In Songkhla Lake, in southern Thailand, there have been only six sightings since 2001. The Mekong River population in neighbouring Cambodia and Laos number between 80-100 and in the Philippines they are down to 77 individuals. "We have seen dolphin populations falling...and if we wait for more scientific data to prove they will become extinct, we would be too late," said Suwit Khunkitti, Thailand's Environment Minister, who supports protection of his country's endangered species. Though humans pose the greatest threat to their survival, the Irrawaddy has been known to develop special relationships with fishermen along the Mekong River and Ayeyarwaddy River (formerly the Irrawaddy from which the species gets its name) in Myanmar, where they help drive fish into their nets. Sadly, their efforts have largely gone unrewarded. "The numbers are declining," said Dr Chavalit Vidthayanon, head of WWF Thailand's Marine and Freshwater Unit. "There are only about 50-100 living in this river delta." "I am quite surprised, though, that we saw so many today," he added. "It seems that they came earlier this year than usual." Irrawaddy dolphins migrate into rivers in the upper Gulf of Thailand, including the Bang Pokang, at the end of the rainy season in December to feed on schools of catfish and small crustaceans. But, it is hard to believe that anything can actually live in this river - fish and dolphin alike - as the banks of the delta are dotted with heavy industry, chemical plants, and oil refineries. Brown scum collects on the water's surface and plastic litter bobs along the waves. These polluted waters certainly are not contributing to the Irrawaddy's already precarious status. Entanglement in fishing gear is the main risk to the species. Some 300,000 small whales, dolphins, and porpoises die each year as a result of becoming entangled in fishing gear. Unregulated tourism and live capture for the dolphinarium trade throughout Asia also pose a major threat to their existence.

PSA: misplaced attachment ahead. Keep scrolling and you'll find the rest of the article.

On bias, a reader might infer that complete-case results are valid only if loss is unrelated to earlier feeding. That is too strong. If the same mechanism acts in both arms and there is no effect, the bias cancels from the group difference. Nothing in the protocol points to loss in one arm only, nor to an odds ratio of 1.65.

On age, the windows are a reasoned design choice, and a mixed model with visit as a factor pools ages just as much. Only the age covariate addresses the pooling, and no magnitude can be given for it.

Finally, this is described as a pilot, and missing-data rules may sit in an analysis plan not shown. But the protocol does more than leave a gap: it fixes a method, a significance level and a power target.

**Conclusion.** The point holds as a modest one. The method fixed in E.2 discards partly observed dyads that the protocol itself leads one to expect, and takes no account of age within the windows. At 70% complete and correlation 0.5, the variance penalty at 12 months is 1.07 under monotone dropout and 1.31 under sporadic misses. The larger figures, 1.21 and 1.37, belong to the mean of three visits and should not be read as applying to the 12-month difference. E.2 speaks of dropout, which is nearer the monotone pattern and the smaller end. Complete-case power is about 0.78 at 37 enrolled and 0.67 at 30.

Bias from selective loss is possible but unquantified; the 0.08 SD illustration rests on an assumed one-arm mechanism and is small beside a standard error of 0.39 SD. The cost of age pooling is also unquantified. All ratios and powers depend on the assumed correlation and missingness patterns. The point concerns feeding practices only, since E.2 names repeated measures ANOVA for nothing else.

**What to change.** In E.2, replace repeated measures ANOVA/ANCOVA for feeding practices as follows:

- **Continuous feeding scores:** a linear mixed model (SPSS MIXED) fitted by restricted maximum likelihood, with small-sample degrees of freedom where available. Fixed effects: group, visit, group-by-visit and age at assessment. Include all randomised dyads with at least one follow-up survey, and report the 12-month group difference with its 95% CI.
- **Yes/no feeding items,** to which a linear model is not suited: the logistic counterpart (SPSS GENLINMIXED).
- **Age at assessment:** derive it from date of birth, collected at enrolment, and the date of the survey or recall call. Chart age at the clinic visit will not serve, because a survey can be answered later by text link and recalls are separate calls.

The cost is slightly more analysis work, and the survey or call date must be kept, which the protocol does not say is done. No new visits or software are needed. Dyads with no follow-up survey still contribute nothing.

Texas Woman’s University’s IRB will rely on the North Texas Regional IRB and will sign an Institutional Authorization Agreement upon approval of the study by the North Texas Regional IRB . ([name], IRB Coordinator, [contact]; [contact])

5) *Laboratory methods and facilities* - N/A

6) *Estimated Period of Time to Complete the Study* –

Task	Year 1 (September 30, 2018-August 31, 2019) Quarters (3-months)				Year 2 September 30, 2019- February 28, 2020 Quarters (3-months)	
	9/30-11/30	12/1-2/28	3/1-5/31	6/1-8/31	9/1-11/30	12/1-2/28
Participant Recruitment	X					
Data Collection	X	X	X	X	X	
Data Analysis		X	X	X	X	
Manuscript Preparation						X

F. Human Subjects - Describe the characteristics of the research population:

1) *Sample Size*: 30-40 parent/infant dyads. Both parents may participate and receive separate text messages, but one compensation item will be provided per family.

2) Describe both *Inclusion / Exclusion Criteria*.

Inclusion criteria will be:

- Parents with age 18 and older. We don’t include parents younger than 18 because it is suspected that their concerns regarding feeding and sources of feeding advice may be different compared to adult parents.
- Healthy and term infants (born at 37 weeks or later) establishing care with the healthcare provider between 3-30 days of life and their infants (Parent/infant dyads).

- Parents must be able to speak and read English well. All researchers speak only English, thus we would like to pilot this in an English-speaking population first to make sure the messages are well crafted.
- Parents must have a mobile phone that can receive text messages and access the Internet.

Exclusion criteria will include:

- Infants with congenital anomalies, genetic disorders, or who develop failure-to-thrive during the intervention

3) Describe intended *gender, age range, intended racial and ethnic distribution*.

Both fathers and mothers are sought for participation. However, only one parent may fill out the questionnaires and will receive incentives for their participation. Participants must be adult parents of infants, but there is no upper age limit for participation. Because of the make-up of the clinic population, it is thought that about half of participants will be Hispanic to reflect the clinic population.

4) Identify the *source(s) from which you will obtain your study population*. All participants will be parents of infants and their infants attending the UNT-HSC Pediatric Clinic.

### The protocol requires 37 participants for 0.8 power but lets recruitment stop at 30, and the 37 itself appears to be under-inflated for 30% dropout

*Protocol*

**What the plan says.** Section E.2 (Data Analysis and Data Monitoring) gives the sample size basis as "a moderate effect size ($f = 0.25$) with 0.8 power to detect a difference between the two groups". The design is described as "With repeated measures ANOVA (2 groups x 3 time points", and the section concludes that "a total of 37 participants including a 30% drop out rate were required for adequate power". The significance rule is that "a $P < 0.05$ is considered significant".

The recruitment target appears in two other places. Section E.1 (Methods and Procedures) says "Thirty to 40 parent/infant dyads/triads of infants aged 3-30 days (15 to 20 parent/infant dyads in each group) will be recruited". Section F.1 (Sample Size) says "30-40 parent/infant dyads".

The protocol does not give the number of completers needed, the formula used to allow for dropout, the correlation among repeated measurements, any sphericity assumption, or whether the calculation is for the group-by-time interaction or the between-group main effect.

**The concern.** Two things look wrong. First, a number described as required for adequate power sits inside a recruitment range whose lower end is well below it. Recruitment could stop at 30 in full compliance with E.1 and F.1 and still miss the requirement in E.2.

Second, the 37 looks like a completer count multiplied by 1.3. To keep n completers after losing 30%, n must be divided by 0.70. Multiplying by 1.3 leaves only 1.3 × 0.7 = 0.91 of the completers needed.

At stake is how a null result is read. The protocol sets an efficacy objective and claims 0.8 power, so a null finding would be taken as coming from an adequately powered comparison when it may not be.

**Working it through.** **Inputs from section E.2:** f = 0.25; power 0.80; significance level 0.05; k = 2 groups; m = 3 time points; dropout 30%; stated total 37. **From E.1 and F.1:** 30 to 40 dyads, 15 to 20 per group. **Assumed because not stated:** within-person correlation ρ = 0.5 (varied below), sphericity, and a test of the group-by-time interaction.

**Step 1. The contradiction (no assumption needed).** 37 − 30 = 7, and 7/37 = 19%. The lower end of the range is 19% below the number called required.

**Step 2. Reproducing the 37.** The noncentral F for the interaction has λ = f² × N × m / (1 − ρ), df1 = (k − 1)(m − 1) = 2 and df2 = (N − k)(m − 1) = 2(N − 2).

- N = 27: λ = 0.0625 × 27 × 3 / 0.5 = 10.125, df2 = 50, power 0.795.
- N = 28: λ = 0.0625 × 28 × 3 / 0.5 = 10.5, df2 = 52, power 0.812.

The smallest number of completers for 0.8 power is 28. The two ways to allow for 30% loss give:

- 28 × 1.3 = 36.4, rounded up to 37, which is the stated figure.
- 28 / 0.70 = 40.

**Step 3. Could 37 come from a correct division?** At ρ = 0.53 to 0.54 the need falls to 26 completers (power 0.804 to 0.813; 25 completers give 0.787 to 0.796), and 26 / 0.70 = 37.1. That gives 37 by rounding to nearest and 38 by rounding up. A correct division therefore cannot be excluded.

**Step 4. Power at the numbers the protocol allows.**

International protection

Concern for the Irrawaddy received international attention at the recent Conference of the Parties to the Convention on International Trade in Endangered Species of Wild Fauna and Flora (CITES), which took place from 2-14 October 2004, in Bangkok, Thailand. Thailand's proposal to list the Irrawadday dolphin under Appendix I of the Convention - a listing that bans international commercial trade in species threatened with extinction - was adopted by the CITES member States. "This proposal by Thailand reflects the growing significance given to coastal conservation," said Robert Mather, WWF-Thailand's country representative. "We are encouraged by this development and believe that Thai communities will be able to actually see great economic benefit from the development of ecotourism around the Irrawaddy dolphins in the wild, rather than from live trade." But, the Irrawaddy is not yet "out of the woods" or "out of the water" as the case may be. The international decision still has to trickle down to the national level and more importantly, a grassroots effort is needed to educate local communities about the importance of protecting this unique river-dweller. "Everyone on the boat was very excited to see the Irrawaddy dolphin," said Dr Lieberman. "I hope people will have the chance to see them in the wild in the future too. With greater appreciation for this remarkable species comes greater responsibility in ensuring its long-term survival." Mark Schulman is Managing Editor at WWF International.